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How can I have a newline in a string in sh?


Question

This

STR="Hello\nWorld"
echo $STR

produces as output

Hello\nWorld

instead of

Hello
World

What should I do to have a newline in a string?

Note: This question is not about echo. I'm aware of echo -e, but I'm looking for a solution that allows passing a string (which includes a newline) as an argument to other commands that do not have a similar option to interpret \n's as newlines.

2015/06/05
1
349
6/5/2015 7:20:11 AM

Accepted Answer

The solution is to use $'string', for example:

$ STR=$'Hello\nWorld'
$ echo "$STR" # quotes are required here!
Hello
World

Here is an excerpt from the Bash manual page:

   Words of the form $'string' are treated specially.  The word expands to
   string, with backslash-escaped characters replaced as specified by  the
   ANSI  C  standard.  Backslash escape sequences, if present, are decoded
   as follows:
          \a     alert (bell)
          \b     backspace
          \e
          \E     an escape character
          \f     form feed
          \n     new line
          \r     carriage return
          \t     horizontal tab
          \v     vertical tab
          \\     backslash
          \'     single quote
          \"     double quote
          \nnn   the eight-bit character whose value is  the  octal  value
                 nnn (one to three digits)
          \xHH   the  eight-bit  character  whose value is the hexadecimal
                 value HH (one or two hex digits)
          \cx    a control-x character

   The expanded result is single-quoted, as if the  dollar  sign  had  not
   been present.

   A double-quoted string preceded by a dollar sign ($"string") will cause
   the string to be translated according to the current  locale.   If  the
   current  locale  is  C  or  POSIX,  the dollar sign is ignored.  If the
   string is translated and replaced, the replacement is double-quoted.
2020/01/03
366
1/3/2020 9:23:17 PM

Echo is so nineties and so fraught with perils that its use should result in core dumps no less than 4GB. Seriously, echo's problems were the reason why the Unix Standardization process finally invented the printf utility, doing away with all the problems.

So to get a newline in a string:

FOO="hello
world"
BAR=$(printf "hello\nworld\n") # Alternative; note: final newline is deleted
printf '<%s>\n' "$FOO"
printf '<%s>\n' "$BAR"

There! No SYSV vs BSD echo madness, everything gets neatly printed and fully portable support for C escape sequences. Everybody please use printf now and never look back.

2018/05/20

What I did based on the other answers was

NEWLINE=$'\n'
my_var="__between eggs and bacon__"
echo "spam${NEWLINE}eggs${my_var}bacon${NEWLINE}knight"

# which outputs:
spam
eggs__between eggs and bacon__bacon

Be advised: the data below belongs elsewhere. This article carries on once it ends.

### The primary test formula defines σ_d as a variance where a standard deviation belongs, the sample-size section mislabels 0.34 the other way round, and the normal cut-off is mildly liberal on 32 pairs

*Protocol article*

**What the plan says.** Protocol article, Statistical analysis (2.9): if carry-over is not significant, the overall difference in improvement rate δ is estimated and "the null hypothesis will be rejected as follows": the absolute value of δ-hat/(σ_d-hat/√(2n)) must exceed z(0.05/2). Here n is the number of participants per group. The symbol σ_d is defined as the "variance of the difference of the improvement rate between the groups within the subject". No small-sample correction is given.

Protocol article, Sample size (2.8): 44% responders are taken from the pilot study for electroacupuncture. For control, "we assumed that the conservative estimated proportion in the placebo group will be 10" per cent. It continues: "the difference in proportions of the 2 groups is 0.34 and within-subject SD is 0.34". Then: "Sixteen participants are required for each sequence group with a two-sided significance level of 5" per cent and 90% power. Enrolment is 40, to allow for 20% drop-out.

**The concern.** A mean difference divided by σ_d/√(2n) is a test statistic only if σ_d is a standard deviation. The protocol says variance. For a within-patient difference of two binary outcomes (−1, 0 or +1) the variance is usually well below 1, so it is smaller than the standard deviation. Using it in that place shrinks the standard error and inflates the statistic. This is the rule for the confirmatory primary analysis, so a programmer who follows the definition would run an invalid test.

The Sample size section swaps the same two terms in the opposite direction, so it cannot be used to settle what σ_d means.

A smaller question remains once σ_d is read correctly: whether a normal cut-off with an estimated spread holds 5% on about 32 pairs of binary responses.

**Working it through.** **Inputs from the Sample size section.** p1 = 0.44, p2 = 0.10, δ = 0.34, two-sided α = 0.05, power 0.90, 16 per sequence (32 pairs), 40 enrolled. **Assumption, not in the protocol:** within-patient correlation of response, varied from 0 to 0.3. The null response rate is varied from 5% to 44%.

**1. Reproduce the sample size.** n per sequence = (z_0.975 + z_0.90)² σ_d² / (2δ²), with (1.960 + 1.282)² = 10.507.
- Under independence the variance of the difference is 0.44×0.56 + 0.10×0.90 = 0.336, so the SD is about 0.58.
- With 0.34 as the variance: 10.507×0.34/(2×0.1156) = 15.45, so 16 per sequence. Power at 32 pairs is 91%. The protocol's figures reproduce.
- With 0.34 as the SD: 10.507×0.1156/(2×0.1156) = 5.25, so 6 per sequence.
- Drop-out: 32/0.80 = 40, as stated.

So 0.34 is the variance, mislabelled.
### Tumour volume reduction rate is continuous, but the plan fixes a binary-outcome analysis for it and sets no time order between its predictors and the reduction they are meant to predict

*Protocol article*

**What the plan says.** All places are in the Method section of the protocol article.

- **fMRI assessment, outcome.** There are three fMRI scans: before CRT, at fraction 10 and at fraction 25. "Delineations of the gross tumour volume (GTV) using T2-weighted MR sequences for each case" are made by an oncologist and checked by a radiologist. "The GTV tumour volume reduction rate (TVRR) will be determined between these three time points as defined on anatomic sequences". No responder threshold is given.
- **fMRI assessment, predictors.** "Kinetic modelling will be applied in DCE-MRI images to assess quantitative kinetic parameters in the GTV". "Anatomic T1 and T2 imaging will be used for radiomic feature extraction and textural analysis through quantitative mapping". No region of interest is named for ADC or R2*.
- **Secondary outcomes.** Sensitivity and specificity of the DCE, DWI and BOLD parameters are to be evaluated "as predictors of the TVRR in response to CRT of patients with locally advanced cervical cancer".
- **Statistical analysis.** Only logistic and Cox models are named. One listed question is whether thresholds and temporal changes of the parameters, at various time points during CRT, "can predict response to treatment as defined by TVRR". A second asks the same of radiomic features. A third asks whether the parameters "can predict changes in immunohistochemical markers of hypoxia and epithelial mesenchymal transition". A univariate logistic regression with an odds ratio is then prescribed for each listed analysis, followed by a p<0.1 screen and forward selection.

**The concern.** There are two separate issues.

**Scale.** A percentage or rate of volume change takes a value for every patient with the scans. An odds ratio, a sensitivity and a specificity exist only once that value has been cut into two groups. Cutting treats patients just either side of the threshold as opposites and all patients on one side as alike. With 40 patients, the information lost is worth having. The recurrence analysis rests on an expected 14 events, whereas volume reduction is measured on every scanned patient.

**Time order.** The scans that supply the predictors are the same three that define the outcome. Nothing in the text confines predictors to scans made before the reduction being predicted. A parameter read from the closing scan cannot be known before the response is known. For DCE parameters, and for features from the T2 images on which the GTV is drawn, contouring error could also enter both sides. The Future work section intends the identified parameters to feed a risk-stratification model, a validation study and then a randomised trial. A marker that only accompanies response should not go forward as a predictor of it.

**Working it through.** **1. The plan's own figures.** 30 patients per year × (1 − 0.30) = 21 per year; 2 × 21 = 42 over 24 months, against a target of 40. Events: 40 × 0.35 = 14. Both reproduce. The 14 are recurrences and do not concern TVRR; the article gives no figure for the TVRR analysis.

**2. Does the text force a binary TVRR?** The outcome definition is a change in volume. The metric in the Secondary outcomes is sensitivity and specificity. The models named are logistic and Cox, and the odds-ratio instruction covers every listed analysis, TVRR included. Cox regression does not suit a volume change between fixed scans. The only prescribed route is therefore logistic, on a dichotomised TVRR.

knight
2012/12/01

The problem isn't with the shell. The problem is actually with the echo command itself, and the lack of double quotes around the variable interpolation. You can try using echo -e but that isn't supported on all platforms, and one of the reasons printf is now recommended for portability.

You can also try and insert the newline directly into your shell script (if a script is what you're writing) so it looks like...

#!/bin/sh
echo "Hello
World"
#EOF

or equivalently

#!/bin/sh
string="Hello
World"
echo "$string"  # note double quotes!
2015/12/18

I find the -e flag elegant and straight forward

bash$ STR="Hello\nWorld"

bash$ echo -e $STR
Hello
World

If the string is the output of another command, I just use quotes

indexes_diff=$(git diff index.yaml)
echo "$indexes_diff"
2019/03/28

  1. The only simple alternative is to actually type a new line in the variable:

    $ STR='new
    line'
    $ printf '%s' "$STR"
    new
    line
    

    Yes, that means writing Enter where needed in the code.

  2. There are several equivalents to a new line character.

    \n           ### A common way to represent a new line character.
    \012         ### Octal value of a new line character.
    \x0A         ### Hexadecimal value of a new line character.
    

    But all those require "an interpretation" by some tool (POSIX printf):

    echo -e "new\nline"           ### on POSIX echo, `-e` is not required.
    printf 'new\nline'            ### Understood by POSIX printf.
    printf 'new\012line'          ### Valid in POSIX printf.
    printf 'new\x0Aline'       
    printf '%b' 'new\0012line'    ### Valid in POSIX printf.
    

    And therefore, the tool is required to build a string with a new-line:

    $ STR="$(printf 'new\nline')"
    $ printf '%s' "$STR"
    new
    line
    
  3. In some shells, the sequence $' is an special shell expansion. Known to work in ksh93, bash and zsh:

    $ STR=$'new\nline'
    
  4. Of course, more complex solutions are also possible:

    $ echo '6e65770a6c696e650a' | xxd -p -r
    new
    line
    

    Or

    $ echo "new line" | sed 's/ \+/\n/g'
    new
    line
    
2016/03/29

Source: https://stackoverflow.com/questions/3005963
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